A Man Called Ove – Fredrik Backman
Mix grumpy old man, OCD, and a desire to join a dead wife in the afterlife – what you get is “A Man Called Ove”. Ove has a plan to commit suicide after the death of his wife, whom he can’t bear to live without. He plans his actions with such clarity of thought and reasoning, even down to the fact that he doesn’t want to leave a mess for those that will find him and covers the ground with plastic sheeting. Unfortunately for his plans, Ove is joined by a new family next door and a stray cat that continuously interrupt him at the most inopportune moments. Ove finds himself belligerently doing just one more favour for them before he can settle down to complete his own mission.
There are deep implications in this story that cause us to think about the elderly, those that are dealing with grief, loneliness and loss of purpose. How is it that the elderly start to feel excluded and removed from the everyday beat of society. All these issues are delicately woven into this novel to paint a common experience of being widowed and drifting into isolation where the only respite is to end your life.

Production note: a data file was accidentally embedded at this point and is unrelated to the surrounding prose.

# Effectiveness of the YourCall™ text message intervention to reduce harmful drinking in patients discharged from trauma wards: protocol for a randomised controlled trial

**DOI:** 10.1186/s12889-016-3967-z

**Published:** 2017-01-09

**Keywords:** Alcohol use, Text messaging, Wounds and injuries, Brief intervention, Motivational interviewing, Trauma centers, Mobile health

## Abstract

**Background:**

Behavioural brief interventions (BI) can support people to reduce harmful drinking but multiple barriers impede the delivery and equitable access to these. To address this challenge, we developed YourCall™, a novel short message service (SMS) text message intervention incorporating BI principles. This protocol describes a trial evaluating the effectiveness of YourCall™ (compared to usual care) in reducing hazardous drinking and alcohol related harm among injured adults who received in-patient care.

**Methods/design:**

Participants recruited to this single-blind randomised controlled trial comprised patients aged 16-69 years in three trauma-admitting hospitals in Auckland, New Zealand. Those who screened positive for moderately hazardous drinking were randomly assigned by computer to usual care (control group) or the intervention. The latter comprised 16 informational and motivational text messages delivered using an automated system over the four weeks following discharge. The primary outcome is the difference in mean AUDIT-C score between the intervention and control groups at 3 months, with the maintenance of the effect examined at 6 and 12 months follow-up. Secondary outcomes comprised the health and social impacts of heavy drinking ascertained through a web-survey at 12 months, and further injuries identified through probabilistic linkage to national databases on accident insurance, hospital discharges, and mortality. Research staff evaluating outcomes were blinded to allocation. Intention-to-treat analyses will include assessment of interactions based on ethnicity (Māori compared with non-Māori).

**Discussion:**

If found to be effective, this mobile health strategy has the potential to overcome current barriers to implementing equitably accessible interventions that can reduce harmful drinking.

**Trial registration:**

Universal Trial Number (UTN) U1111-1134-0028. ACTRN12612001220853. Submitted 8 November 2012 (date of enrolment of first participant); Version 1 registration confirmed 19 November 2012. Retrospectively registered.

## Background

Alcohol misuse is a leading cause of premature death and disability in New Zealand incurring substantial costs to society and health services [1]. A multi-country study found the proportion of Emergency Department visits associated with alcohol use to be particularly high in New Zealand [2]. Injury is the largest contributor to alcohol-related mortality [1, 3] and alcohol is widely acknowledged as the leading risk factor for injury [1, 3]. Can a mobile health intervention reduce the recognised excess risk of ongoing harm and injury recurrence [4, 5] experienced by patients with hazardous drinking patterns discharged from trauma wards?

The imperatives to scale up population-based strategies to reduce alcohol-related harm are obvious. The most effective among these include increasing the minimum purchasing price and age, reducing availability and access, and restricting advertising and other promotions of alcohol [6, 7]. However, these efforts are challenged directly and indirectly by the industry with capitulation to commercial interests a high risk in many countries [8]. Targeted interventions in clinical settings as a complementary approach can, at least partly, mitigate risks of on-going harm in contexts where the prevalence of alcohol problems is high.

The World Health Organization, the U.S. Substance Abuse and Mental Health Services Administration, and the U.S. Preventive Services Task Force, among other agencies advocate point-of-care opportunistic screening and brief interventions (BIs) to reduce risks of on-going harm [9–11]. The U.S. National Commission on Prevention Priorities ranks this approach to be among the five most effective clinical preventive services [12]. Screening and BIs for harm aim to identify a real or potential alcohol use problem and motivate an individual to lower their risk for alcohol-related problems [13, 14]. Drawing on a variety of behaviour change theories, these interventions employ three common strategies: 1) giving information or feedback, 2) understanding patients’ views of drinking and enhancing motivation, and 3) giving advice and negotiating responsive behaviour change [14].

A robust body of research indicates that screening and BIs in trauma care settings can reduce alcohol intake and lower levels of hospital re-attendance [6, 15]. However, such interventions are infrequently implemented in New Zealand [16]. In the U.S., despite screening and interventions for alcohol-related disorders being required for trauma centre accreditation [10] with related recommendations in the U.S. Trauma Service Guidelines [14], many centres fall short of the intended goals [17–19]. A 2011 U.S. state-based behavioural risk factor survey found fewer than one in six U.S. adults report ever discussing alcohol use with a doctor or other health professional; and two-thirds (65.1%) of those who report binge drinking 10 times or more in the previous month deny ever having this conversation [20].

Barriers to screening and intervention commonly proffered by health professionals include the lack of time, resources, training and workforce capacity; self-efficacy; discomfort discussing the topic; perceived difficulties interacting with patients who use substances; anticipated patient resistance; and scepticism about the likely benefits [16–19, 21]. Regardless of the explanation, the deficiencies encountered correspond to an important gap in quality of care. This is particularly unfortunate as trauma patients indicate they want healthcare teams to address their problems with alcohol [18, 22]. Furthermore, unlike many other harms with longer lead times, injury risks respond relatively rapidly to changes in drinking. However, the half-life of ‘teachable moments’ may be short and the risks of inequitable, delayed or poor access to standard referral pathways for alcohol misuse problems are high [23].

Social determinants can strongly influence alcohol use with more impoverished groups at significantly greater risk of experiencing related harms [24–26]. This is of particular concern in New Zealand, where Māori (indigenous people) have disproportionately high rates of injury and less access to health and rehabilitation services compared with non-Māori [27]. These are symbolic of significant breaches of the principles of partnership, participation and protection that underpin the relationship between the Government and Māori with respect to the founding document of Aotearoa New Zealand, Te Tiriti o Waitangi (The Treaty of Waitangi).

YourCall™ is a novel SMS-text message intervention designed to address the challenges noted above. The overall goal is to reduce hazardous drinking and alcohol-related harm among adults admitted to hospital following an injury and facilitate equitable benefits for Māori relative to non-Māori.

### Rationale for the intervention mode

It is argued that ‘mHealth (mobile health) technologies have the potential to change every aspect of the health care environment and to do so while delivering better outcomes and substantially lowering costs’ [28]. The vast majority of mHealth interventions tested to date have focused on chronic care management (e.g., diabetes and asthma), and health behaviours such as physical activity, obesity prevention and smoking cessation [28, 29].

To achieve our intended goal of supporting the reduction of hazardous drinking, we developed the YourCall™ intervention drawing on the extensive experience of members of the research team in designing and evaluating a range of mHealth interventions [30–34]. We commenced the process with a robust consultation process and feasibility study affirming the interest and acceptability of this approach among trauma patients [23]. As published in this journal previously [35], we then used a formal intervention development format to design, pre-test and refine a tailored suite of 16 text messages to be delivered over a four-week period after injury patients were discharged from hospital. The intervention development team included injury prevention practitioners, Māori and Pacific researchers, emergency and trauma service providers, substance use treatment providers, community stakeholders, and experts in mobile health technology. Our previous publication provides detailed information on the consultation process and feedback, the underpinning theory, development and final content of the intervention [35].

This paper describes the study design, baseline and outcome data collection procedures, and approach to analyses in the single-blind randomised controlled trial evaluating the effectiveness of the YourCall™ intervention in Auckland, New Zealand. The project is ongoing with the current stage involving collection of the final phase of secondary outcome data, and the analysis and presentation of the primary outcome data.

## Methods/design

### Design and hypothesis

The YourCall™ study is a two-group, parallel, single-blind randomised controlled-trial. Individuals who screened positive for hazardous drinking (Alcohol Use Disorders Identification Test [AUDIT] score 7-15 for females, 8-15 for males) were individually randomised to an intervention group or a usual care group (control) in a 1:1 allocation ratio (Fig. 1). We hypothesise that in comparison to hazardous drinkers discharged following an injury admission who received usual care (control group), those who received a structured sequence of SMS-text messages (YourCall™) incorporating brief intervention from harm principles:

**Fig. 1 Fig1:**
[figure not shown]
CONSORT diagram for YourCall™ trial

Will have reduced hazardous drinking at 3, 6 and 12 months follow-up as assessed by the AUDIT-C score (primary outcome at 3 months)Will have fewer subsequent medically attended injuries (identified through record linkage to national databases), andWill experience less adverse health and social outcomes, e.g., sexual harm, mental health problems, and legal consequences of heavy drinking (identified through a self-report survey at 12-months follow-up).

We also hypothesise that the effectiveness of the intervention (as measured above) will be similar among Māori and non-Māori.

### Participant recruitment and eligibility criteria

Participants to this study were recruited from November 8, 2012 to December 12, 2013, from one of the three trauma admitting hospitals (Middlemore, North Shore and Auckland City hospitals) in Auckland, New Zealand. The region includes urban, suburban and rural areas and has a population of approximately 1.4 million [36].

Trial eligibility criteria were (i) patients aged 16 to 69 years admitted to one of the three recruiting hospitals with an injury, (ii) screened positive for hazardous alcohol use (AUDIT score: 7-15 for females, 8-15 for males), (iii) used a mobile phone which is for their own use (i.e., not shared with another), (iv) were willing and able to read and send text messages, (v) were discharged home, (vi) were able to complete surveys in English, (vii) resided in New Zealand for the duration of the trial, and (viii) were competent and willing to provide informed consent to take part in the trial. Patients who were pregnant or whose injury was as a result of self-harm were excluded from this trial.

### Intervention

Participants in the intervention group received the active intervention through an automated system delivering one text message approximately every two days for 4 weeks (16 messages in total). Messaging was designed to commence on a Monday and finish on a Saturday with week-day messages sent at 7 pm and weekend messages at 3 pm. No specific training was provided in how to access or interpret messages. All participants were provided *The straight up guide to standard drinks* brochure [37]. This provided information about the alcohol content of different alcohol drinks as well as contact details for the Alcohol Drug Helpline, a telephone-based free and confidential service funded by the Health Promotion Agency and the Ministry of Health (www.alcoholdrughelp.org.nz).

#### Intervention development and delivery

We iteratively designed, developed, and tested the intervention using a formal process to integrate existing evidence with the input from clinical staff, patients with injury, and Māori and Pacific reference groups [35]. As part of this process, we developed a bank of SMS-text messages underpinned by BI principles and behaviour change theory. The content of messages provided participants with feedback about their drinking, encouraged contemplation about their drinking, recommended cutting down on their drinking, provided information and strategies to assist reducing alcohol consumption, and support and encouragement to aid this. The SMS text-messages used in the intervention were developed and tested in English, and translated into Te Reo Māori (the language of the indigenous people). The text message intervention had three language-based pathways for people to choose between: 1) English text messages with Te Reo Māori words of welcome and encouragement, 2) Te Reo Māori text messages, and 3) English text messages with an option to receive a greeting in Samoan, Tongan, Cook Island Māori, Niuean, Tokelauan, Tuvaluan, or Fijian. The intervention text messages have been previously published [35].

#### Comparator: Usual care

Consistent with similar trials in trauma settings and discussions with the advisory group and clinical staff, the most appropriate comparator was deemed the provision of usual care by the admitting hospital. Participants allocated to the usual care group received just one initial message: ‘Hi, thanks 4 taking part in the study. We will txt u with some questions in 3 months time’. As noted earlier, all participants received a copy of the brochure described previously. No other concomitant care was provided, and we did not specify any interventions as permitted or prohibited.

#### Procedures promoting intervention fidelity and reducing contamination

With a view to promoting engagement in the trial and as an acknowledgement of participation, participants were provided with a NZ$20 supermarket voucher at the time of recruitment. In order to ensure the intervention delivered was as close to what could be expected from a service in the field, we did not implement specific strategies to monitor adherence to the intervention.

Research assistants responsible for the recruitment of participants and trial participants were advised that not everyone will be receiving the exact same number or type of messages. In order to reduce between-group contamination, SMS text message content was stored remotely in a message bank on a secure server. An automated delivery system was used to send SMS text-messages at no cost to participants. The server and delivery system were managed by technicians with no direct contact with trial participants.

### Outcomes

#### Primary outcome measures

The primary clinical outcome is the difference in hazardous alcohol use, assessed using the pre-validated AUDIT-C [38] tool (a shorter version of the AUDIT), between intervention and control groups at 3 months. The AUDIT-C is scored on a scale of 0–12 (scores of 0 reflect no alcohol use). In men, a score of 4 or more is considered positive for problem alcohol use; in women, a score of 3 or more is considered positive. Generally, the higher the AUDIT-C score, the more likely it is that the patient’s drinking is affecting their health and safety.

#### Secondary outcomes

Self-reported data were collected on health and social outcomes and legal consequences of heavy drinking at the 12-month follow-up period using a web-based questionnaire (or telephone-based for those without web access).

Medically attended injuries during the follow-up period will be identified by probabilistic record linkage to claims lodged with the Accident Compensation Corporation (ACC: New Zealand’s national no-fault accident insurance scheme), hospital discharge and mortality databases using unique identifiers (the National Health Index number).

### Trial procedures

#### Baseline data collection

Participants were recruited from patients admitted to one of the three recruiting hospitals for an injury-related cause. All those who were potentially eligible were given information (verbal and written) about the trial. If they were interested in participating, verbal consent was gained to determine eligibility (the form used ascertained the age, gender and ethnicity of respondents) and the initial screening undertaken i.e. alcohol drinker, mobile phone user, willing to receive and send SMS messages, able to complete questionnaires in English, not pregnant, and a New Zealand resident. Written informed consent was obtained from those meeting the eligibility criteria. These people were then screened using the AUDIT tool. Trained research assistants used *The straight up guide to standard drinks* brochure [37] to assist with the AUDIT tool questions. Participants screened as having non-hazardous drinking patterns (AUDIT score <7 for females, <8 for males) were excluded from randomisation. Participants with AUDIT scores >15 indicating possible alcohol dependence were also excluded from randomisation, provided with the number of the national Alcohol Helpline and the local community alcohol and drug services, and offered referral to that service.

This, however, is not a story to feel miserable over. There are many times throughout the book I laughed out loud, especially at Ove’s conviction of how things should be and his tetchiness with those who don’t see things his way. Humour in the darkest times often reverberates loudest.
It is ultimately a heart-warming story, as Ove deals with the loss of his wife and just how communities can be supportive and socially uplifting. This is a great book to read and I would highly recommend it.